I have always loved to grow things, but my current location fortuitously puts me 15 minutes from our family farm in Schaghticoke NY (it is the correct spelling) and the current location of our new business of growing 4 varieties of hops:  Cascade (2nd-year), Sterling, Mt. Hood, and Zeus (all 1st-year).

new girls

Two years ago we decided to devote a small plot out of 4+ acres available to growing hops.  The first plantings were 6 Cascade hop rhizomes purchased from Northern Brewer.  I knew cascade hops would grow well with little fuss in this area and chose them to start.  That first year we had better than expected cone development considering the first two years are really devoted to developing the root system of the plant, with full yields happening after the 2nd year.  With these I made a dry-hopped, estate bottled IPA with mixed results (mostly because it was my first time actually making an IPA).  Needless to say, it was a good learning experience and we wanted to plant more varieties to expand our portfolio.

Last year we bought 3 new varieties: Sterling, Mt. Hood, and Zeus.  We were debating whether or not to actually buy the “Noble” hop varieties as we brew mostly lagers, but ultimately decided on hybrids knowing that they would still grow well in NY climate and be more resistant to pests.  They also have larger yields, which is always nice.  I also wanted a high alpha acid hop and settled on Zeus although never actually brewing with them.  In addition we trumped our original trellis system and constructed 22-foot tall trellises using maple saplings.

The Trellis system

22 feet high is the normal standard for hop fields and we were excited, except for the fact that our 2nd-year Cascades grew at an astounding rate: 2 feet in one day was our maximum growth rate that we have calculated thus far!  The 2nd-years grew so fast that they outgrew their original 14-foot high trellises that they were trained on and before we could train them onto the new 22-foot trellises. This proved disastrous in terms of our yield, as the plants will begin to grow downward in search of a new line and then back up.  It’s a learning experience right?  We still have more cascade cones than one brewer would need.  The first year plants didn’t grow as well as the cascade plants did in their first year with the exception of the Zeus variety.  The Zeus plants are on par with the cascade plants.  We did have a scare regarding pests.  We have seen aphids and caterpillars, along with what might be certain fungi, and during one check-up, our hops did not look happy.  As newbies to hop farming, we didn’t know what exactly was negatively impacting our plants.  We had a very dry July, and luckily August has had more precipitation and the plants have bounced back.  Therefore it seems that pests or lack of nutrients were not the cause of our plants being unhappy, especially since we try to be as organic as possible.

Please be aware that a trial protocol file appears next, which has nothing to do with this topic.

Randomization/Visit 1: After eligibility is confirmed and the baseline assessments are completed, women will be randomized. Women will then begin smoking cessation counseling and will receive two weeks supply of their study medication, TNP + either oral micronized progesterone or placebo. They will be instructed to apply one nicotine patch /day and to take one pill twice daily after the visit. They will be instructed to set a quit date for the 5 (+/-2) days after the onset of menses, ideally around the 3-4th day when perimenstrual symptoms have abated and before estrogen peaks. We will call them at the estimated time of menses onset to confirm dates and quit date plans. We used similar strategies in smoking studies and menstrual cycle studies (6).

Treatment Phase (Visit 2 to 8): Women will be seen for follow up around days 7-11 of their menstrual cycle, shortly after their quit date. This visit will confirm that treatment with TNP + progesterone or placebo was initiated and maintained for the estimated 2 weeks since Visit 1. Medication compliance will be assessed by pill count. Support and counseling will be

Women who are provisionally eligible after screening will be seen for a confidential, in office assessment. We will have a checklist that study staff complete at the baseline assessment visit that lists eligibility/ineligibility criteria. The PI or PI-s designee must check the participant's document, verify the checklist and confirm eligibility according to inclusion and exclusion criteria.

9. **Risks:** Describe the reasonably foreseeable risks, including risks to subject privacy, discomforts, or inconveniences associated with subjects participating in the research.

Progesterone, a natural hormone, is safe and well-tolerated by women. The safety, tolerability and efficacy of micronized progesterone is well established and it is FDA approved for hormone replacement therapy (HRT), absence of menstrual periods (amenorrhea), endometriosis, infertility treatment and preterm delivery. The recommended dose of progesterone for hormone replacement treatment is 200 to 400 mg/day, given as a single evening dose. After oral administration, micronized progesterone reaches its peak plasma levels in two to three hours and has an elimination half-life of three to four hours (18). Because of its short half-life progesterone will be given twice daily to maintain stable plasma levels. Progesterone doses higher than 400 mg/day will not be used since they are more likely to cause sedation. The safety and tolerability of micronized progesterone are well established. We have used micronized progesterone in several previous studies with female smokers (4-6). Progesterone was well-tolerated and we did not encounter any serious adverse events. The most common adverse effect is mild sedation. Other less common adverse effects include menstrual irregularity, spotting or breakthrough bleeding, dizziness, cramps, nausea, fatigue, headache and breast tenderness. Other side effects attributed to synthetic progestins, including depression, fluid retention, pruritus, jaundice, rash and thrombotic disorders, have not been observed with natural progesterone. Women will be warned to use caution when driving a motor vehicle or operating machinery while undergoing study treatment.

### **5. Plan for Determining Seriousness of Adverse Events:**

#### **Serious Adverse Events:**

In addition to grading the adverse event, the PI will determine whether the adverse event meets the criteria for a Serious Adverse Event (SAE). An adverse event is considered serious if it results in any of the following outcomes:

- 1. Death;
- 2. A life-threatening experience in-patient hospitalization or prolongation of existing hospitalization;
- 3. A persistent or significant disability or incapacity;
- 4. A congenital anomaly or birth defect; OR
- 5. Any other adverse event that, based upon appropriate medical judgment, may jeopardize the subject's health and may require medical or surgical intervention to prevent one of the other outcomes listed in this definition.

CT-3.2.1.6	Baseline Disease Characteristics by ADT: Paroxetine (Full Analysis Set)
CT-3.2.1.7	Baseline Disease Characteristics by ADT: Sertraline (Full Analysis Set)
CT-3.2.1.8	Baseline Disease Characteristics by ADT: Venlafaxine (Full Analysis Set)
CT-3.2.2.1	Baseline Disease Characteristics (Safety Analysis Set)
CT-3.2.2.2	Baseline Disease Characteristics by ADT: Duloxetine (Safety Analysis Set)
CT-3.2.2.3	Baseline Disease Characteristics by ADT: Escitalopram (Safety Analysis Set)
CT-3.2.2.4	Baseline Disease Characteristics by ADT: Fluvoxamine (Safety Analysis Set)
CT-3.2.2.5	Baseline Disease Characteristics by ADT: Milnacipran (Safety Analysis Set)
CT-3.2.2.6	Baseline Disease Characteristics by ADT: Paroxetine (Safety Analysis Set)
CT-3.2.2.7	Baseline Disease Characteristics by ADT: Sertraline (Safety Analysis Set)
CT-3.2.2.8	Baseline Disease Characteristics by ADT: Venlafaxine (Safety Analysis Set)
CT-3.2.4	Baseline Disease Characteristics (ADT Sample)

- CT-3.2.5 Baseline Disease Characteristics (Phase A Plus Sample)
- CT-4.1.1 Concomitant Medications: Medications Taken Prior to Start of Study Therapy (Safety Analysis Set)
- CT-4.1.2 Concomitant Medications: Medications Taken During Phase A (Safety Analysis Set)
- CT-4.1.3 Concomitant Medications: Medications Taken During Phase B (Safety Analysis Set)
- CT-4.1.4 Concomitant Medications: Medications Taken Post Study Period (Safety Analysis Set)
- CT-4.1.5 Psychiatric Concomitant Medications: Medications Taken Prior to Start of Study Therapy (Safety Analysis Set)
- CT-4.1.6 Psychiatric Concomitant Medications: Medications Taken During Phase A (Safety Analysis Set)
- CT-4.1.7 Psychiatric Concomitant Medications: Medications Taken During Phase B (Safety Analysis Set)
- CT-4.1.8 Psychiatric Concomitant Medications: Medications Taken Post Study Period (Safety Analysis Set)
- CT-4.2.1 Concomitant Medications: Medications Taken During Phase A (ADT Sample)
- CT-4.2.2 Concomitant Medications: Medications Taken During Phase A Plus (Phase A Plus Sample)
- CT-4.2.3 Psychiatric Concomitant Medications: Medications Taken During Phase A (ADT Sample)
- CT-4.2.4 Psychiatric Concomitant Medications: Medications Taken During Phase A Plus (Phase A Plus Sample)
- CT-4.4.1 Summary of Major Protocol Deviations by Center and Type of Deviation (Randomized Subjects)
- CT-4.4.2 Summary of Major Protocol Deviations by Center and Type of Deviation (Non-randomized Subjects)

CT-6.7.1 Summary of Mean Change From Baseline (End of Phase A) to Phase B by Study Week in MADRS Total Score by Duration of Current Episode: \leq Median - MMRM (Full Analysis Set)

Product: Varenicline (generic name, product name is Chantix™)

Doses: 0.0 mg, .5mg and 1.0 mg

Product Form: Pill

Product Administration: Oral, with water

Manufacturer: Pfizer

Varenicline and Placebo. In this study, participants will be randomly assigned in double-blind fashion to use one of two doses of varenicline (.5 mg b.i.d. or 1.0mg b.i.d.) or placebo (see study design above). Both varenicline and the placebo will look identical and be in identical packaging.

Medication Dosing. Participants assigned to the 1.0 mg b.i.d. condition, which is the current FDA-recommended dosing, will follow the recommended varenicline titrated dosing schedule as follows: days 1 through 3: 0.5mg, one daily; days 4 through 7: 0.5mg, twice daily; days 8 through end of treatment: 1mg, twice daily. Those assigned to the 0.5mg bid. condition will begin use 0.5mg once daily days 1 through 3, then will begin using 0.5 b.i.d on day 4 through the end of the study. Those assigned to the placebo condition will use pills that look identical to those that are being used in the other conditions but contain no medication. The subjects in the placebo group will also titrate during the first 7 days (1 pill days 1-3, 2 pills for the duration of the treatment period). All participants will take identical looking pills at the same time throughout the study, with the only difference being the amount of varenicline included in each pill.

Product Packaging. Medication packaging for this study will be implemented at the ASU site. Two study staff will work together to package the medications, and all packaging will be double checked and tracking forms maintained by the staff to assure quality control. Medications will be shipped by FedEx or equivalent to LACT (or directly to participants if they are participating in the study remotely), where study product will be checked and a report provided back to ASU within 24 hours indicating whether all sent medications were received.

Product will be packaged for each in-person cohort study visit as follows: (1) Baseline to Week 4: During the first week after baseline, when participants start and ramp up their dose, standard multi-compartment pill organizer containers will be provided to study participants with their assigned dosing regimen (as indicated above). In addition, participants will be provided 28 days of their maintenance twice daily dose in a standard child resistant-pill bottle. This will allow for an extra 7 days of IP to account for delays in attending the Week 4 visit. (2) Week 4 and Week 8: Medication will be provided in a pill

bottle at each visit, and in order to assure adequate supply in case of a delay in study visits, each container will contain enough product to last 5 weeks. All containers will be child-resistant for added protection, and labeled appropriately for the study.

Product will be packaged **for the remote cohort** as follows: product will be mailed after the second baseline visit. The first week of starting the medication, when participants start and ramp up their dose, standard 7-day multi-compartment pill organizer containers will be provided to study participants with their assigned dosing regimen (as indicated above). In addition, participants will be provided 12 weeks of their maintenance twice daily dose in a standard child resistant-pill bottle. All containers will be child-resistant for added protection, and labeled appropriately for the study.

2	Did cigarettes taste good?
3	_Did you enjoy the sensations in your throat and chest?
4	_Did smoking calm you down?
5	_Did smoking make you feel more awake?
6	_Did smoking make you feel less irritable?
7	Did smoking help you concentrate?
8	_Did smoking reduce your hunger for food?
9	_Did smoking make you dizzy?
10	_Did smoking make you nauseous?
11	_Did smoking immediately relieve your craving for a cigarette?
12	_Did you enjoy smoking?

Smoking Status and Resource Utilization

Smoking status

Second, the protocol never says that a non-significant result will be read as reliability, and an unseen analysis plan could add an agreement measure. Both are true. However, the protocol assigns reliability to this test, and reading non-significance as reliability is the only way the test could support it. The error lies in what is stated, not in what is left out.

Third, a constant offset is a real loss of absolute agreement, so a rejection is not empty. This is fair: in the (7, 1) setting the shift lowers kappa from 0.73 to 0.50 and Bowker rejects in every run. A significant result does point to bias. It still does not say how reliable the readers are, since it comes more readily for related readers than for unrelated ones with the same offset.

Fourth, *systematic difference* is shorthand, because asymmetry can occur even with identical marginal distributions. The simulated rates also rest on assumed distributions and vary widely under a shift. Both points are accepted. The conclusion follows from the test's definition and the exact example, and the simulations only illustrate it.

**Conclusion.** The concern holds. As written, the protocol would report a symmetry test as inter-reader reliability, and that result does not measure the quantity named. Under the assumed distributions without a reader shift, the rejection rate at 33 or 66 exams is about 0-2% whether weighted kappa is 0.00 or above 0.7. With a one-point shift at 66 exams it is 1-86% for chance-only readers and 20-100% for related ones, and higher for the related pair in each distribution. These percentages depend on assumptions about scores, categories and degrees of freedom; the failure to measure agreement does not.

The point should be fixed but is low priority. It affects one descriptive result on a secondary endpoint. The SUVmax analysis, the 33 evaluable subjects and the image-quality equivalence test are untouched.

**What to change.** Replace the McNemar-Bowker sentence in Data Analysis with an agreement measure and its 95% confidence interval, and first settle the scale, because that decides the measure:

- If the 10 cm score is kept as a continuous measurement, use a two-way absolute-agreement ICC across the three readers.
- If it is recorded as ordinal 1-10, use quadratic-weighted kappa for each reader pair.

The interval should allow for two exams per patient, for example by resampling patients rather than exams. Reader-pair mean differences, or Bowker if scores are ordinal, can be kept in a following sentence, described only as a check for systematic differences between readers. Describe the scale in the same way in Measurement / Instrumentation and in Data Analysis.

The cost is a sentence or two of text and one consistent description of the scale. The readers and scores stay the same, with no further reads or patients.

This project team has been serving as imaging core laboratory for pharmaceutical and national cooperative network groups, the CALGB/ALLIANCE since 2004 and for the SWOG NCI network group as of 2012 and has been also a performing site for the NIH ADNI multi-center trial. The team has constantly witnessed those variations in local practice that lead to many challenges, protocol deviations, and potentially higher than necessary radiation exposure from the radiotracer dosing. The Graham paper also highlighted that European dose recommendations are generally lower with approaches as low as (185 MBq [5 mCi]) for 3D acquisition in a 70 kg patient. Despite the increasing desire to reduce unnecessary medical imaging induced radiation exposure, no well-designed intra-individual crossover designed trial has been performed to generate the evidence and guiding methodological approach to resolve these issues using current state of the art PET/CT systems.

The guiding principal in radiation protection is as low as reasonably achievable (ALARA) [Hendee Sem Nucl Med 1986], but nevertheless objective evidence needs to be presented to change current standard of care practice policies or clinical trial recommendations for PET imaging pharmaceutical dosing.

up, up and away to 22 ft

The Sterling and Mt. Hood varieties have been more troublesome and they don’t seem to want to grow upward.  We were confused by this but basically have concluded that these varieties just might be a bit slower the first year than the other varieties.  We see no issues with pests, or water, nutrition, etc. at this point.  No matter how often/hard we tried to train them to strings, they just remained “bushy”, with a few exceptions.  Hopefully they will be happier next year and demonstrate more “typical” upward growth that we saw in the cascade variety.  Sadly, it doesn’t look like we will see cones from the Sterling or the Mt. Hood this year.  Of course there is still time left.
Growing hops now for 2 years has been an interesting journey.  Obviously its great in that we get to use our own hops, dried or fresh, straight from the farm, but it is also a lot of work to train and maintain the plants.  We continue to educate ourselves in this practice and try to consult with professionals in the field.  We are also in contact and are following those pushing to make NY State #1 again in hop production.  We are very excited about the new Farm Brewery Law (http://open.nysenate.gov/legislation/bill/S7727-2011″ http://open.nysenate.gov/legislation/bill/S7727-2011) that will help push hop production and homebrew/craft brewing in NY even farther.  Maybe even be able to sell our beer straight from the beer garden located at the farm, much like a winery!  In the end it has been great to use the land to benefit my hobby and we look forward to our third year and hopefully a full yield out of our Cascade plants.  We most likely will expand and double our plot next year so if anyone has any good suggestions on particular varieties/favorite varieties, let us know.  Initially I wanted to plant really rare and unique varieties, but being rare also means not finding the rhizomes.  Regardless we will plant more of these varieties and perhaps round out the portfolio with the other “hybrid noble” hop varieties.  Lastly, harvest is right around the corner and Chris is hoping to help out this year and take some home for everyone to try.  If anyone has any suggestions or interest in helping out or a visit someday, let us know!  More to follow soon about harvesting, drying, and packaging.